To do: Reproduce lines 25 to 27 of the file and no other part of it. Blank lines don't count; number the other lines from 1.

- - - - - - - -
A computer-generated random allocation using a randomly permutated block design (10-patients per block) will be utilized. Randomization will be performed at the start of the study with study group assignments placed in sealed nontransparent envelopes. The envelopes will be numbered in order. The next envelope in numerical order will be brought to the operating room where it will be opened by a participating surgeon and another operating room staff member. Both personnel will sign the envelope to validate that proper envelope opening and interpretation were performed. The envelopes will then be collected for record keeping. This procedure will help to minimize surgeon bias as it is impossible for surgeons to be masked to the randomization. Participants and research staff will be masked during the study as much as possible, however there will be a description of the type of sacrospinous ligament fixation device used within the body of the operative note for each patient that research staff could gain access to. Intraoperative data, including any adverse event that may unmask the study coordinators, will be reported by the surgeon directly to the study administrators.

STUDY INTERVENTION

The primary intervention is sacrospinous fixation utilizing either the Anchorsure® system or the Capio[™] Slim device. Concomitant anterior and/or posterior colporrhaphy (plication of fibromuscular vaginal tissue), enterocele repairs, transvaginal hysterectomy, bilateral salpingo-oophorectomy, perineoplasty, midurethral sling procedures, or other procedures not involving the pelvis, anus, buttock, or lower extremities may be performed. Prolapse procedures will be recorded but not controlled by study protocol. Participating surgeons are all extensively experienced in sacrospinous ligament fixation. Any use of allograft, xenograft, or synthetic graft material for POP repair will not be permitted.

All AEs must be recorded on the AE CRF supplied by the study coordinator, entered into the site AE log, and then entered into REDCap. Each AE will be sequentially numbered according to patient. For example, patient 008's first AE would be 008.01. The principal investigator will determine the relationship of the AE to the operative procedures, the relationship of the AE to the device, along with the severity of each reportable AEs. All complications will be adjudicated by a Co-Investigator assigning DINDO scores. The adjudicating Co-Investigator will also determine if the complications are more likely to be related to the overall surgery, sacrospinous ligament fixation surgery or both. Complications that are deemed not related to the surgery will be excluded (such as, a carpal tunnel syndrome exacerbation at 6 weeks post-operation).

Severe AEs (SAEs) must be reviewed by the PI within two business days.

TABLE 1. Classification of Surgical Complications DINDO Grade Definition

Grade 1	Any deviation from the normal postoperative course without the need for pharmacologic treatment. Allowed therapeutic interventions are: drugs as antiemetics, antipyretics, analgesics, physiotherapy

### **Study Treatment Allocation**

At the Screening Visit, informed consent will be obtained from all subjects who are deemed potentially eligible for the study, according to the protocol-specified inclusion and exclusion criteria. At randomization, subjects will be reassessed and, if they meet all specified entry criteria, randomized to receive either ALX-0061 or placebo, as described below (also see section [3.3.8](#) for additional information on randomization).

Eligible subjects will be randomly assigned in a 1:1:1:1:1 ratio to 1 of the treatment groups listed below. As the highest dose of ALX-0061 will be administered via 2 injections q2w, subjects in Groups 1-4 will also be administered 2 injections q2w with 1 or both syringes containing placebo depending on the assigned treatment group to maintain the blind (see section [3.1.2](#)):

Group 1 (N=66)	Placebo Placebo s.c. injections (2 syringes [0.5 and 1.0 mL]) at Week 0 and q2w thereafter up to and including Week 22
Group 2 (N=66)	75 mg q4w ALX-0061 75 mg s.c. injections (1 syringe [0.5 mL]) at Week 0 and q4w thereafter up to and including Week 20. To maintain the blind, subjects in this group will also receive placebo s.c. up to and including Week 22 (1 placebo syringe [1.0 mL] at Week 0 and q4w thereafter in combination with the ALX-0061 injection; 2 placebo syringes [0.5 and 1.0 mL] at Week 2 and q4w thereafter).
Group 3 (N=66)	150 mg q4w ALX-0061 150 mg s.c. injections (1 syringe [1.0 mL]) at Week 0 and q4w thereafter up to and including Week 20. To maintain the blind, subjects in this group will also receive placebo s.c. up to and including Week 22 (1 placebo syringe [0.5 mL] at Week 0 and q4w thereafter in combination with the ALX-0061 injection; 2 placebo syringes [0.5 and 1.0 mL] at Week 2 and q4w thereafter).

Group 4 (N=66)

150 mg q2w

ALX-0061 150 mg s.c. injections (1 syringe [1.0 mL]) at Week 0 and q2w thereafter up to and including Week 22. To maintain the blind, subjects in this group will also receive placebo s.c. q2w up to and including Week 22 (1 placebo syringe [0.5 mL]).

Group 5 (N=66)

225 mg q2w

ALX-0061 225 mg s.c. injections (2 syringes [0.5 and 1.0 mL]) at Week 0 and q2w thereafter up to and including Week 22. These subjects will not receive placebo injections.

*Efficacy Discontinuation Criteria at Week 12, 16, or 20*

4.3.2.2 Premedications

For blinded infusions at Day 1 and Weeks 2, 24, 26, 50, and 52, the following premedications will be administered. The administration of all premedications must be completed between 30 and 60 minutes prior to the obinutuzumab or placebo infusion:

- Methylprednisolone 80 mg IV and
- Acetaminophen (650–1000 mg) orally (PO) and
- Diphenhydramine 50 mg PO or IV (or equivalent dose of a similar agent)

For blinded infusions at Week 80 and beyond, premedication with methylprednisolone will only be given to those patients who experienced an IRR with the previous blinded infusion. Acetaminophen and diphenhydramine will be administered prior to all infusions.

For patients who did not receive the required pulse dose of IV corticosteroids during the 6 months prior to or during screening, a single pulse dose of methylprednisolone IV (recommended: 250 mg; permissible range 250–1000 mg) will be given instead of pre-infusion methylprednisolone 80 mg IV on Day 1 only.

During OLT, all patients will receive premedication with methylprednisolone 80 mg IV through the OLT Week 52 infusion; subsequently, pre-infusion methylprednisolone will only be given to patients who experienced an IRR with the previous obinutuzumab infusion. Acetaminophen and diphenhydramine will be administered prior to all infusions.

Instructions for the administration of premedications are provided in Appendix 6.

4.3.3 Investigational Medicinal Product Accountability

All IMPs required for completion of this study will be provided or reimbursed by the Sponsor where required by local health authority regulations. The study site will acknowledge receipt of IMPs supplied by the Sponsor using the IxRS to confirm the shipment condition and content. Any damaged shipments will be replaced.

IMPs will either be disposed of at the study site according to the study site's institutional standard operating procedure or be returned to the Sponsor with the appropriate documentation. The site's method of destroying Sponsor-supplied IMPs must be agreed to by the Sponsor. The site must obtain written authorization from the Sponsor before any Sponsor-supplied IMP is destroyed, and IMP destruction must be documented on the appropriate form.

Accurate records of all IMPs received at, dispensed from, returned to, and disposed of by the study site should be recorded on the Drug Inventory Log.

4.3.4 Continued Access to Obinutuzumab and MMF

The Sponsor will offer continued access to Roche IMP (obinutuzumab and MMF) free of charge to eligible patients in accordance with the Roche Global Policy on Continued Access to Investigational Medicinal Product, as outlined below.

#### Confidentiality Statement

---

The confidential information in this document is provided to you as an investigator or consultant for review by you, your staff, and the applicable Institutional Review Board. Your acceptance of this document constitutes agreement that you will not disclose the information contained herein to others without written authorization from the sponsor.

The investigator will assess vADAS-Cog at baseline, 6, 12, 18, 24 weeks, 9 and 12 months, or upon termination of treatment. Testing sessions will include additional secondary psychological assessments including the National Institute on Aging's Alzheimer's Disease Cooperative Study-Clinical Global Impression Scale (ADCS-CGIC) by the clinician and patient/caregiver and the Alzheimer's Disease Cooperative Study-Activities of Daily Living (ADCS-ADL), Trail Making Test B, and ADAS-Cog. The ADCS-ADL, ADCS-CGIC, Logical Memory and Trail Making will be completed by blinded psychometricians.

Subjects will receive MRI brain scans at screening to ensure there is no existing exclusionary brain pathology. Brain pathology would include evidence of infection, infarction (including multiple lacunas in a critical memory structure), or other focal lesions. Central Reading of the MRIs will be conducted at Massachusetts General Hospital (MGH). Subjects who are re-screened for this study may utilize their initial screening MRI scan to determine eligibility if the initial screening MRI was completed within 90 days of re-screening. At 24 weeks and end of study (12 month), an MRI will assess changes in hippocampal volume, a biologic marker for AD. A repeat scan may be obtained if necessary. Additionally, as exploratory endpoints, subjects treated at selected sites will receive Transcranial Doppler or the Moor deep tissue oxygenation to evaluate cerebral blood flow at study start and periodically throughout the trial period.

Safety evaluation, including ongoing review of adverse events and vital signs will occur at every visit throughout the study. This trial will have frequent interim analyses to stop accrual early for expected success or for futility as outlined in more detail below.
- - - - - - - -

- Diphenhydramine 50 mg PO or IV (or equivalent dose of a similar agent)

For blinded infusions at Week 80 and beyond, premedication with methylprednisolone will only be given to those patients who experienced an IRR with the previous blinded infusion. Acetaminophen and diphenhydramine will be administered prior to all infusions.

For patients who did not receive the required pulse dose of IV corticosteroids during the 6 months prior to or during screening, a single pulse dose of methylprednisolone IV (recommended: 250 mg; permissible range 250–1000 mg) will be given instead of pre-infusion methylprednisolone 80 mg IV on Day 1 only.